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POETRY / Parasomnias / Jakob Ryce



The feather pillow, an impression of her is still here.
This is where she was, where she took small halting breaths in the sinking night

before ...

the tapping of heels through the door

and then ...
nails, spark, spoon.

Her azure skin waning under a lunar gloom.
Just the bare hull of her, spread out like a water deer,
weighing her head down against a familiar cloud,
surrendering to shadow.

This is where I last saw her ...

her face caked like a dust bowl, moist veins across her cheeks,
like Europa

It’s true, I lingered bedside, studied each point of light
in reverie.
The rest was an ink spill, an eclipse between us
that defined her contours:

pelvis bone, shoulder, neck, jaw
the sunken keel of her back

This is where she dreamed in fits and turns,
where her eye-feathers quivered.
A calescence that began in dream and finished in ruin.
Cherry nails excavating, working, clawing.
Thumbnails prodding her sleep.

Things get fuzzy down there in the murk ...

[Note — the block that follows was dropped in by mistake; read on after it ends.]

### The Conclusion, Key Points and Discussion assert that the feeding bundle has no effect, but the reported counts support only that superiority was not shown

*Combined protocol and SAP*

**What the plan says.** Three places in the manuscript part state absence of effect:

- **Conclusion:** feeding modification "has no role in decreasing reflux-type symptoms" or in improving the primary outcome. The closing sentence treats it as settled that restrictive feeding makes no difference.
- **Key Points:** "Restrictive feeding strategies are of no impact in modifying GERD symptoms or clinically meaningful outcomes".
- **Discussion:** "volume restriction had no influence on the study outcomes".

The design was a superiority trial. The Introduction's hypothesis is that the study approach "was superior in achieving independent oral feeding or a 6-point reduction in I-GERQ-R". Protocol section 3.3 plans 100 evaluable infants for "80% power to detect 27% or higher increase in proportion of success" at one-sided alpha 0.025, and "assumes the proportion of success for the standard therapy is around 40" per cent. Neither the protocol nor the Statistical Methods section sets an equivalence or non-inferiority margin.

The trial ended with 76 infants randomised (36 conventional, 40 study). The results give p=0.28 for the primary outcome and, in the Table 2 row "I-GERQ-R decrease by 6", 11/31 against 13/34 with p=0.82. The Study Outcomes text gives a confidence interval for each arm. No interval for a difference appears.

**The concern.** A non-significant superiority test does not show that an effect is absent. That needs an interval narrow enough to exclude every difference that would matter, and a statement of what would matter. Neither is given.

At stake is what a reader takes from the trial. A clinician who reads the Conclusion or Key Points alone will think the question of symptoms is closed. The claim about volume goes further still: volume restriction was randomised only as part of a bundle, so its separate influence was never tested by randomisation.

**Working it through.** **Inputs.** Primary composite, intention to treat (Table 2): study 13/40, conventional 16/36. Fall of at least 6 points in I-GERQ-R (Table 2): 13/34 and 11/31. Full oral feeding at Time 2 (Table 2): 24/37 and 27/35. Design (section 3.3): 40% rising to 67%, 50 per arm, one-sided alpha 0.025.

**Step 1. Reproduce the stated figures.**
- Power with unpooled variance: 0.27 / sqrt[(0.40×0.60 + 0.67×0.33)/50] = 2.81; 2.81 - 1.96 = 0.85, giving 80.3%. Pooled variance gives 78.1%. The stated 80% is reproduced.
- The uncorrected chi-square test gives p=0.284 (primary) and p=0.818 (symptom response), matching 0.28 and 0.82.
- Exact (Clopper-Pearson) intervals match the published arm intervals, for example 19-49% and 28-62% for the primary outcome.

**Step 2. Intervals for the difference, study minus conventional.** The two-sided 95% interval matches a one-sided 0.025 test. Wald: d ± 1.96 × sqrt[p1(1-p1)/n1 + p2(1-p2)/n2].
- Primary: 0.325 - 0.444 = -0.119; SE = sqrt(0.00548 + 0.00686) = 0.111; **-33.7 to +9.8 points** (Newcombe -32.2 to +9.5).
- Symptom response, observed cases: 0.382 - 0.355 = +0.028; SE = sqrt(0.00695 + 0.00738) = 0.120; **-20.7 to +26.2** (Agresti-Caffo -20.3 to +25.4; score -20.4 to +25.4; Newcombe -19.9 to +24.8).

Synaptic pruning.
The heart slows.
The body grows colder.

Then she would suddenly sit upright,
a spectre shivering near the window.
Parasomnias, I think they call it.

But she wasn’t really with me,
she was still down there somewhere,
swimming towards a shore that moved further away the closer she got ...

The people on the bank watched.
They looked like friends she found in a black well,
they shook like insects in a squall,
their feet firmly planted, watching as she drifted up and up and up ...

When really, she was static.

only these strands remain,
count them if you like ...

1. A moment of climax, pushed back by the waves.
2. A sigh left under the sheets.
3. An eyelash.

Look closer ... you’ll see a color remains.
It has stained the bed sheets with just a hint of amber.
It is more smell than color.
It is more then than now.

I missed her final performance, her fiery swan dive.
I was on the other side of a coma,
too busy dreaming of a shade of her.

But she’s still down there somewhere,
tumbling in the placid gloom,
her neck arched up like an ostrich,
her mouth wide open,
catching memories

now falling like rain.

Jakob Ryce is an award-winning writer, teacher and poet who lives in Melbourne, Australia. He writes magical realism, horror, speculative fiction and poetry, and has a particular interest in folklore. Jakob has been published in On the Premises and several non-fiction publications. He is currently working on his debut novel and a chapbook of poetry.